The Doctor Will See You Now


Vol. 21 •Issue 4 • Page 11
The Doctor Will See You Now

Electronic Intensive Care Units Improve Care, Cut Costs

ICU patients demand close attention. Even the slightest change in their condition could indicate an impending crisis.

Thanks to electronic ICU technology, respiratory therapists have more eyes than ever focused on these critical patients.

At the University of Massachusetts Memorial Medical Center in Worcester, a computer in a control center five miles away continuously assesses patient trends. At any sign of trouble, it will alert intensivists. With the help of widescreen monitors displaying real-time patient information, an intensivist can check the situation and even interact with caregivers at the bedside.

“It provides an extra layer of safety,” said Scott Leonard, MBA, RRT, chief administrative director of respiratory care at the 834-bed facility. “All of our ventilators are interfaced into the electronic ICU. The camera can actually focus in and read the drip settings on the IV pole.”

Since adopting this technology, staff members in the UMass Memorial Health Care System’s ICUs, which contain 102 beds, have seen a dramatic improvement in patient care, according to an abstract presented by Leonard and colleagues at the American Association for Respiratory Care Congress in December.

The system, the first in the state, initiated more than 6,600 interventions between July and December 2006. During that time, mortality decreased 14 percent. Glycemic control achieved a 13 percent improvement in patients’ glucose values. Ventilator-associated pneumonia (VAP) rates dropped from 5.1 to 1.2 per 1,000 patient days. (The national average is 8.75 per 1,000 days.)

At the same time, the health system recorded significant savings. Median ventilator days decreased 15 percent. Patient length-of-stay dropped 5 percent.

“If you take a 500-bed hospital and get a patient out a half day sooner, it is like adding 60 beds to the hospital,” Leonard said. “It saves millions of dollars each year.”

Key to Care

Sentara Healthcare adopted electronic ICU technology eight years ago, and it has helped alleviate the crunch felt by the nation’s intensivist shortage, said Sarah Darwin, MSN, RN, director of critical care at Sentara.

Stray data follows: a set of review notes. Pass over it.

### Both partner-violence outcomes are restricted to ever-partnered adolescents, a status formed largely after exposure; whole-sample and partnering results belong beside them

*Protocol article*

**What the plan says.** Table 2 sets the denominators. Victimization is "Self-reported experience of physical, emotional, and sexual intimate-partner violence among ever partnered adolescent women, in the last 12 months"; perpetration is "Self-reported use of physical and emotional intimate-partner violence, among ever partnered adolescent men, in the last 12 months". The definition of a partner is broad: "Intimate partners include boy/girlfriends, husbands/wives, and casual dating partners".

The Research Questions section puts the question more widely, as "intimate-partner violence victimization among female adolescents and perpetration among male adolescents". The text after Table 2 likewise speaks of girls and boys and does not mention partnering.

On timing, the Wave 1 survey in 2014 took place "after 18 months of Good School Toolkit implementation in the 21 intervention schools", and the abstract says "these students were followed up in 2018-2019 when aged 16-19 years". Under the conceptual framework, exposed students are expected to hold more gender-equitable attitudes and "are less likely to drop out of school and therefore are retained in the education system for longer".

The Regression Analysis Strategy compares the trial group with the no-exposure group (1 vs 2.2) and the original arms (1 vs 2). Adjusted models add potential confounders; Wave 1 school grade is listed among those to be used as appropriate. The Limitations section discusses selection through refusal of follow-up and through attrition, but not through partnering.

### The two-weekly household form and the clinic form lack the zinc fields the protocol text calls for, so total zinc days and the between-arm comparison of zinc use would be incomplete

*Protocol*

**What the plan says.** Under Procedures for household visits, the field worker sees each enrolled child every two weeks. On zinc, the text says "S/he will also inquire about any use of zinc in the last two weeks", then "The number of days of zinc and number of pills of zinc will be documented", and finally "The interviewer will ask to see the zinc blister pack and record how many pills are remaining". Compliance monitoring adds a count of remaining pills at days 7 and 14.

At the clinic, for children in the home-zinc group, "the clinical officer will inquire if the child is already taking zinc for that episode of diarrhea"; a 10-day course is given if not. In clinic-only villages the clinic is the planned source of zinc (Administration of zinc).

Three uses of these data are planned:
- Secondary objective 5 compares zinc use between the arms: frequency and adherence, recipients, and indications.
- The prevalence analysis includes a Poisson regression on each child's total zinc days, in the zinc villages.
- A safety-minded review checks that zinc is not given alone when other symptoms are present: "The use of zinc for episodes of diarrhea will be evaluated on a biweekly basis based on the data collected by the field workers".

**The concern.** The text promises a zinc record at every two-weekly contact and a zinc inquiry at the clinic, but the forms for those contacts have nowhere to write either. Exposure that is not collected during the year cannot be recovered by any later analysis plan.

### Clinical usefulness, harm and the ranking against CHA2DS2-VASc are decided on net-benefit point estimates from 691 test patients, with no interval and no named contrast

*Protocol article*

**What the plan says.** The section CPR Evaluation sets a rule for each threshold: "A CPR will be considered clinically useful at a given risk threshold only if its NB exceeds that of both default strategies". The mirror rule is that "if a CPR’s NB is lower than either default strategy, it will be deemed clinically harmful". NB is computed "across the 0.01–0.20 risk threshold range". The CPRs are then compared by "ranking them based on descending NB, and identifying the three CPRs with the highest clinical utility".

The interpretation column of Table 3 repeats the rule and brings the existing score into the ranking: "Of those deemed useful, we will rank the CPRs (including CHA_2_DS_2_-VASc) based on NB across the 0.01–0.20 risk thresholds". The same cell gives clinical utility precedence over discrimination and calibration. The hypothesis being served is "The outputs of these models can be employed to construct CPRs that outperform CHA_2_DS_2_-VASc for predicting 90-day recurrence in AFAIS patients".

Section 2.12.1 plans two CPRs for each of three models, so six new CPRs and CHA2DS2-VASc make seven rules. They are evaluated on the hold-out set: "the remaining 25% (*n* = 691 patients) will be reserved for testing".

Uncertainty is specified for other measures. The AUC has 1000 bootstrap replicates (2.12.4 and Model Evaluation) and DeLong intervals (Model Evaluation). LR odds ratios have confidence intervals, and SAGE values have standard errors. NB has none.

Intensivists in the system’s command center monitor patients from as far as 80 miles away. Along with critical care nurses, the physicians go on virtual rounds, based on the acuity of the patients, and review lab and medication data as well as vital signs.

Sentara, which operates 180 ICU beds in seven hospitals in Virginia and North Carolina, was the first telemedicine ICU in the U.S. More than 70 hospitals across the country have adopted the technology since 2000.

“It was a leap of faith and scary at the same time,” said Dave Grooms, BS, RRT, respiratory clinical program manager at Sentara. Initially, RTs were nervous about a camera at the bedside.

“I had to explain, ‘Don’t be scared of the system because it’s different,'” he said, noting significant improvements in mortality and VAP. “It’s a good thing now. We get an almost instantaneous response to any clinical situation.”

For example, five years ago, ICU patients would never have been extubated in the middle of the night. But in the electronic ICU, a physician is present 24 hours a day. This, along with the development of weaning protocols and vent bundles, has decreased Sentara’s median ventilator days per patient from three to two.

“It’s proactive. Our respiratory therapists know they have the resources needed,” Darwin said. “And over time, we’ve seen cost savings through health care quality to offset the cost of the program.”

Administrators at UMass Memorial Medical Center agree: Early weaning is one key to patient care and cost reduction, Leonard said. “If respiratory care staff can get them off the vent and out of the ICU sooner, they can get them out of the hospital sooner.”

Shawn Proctor, associate editor and Web editor, can be reached at sproctor@merion.com.

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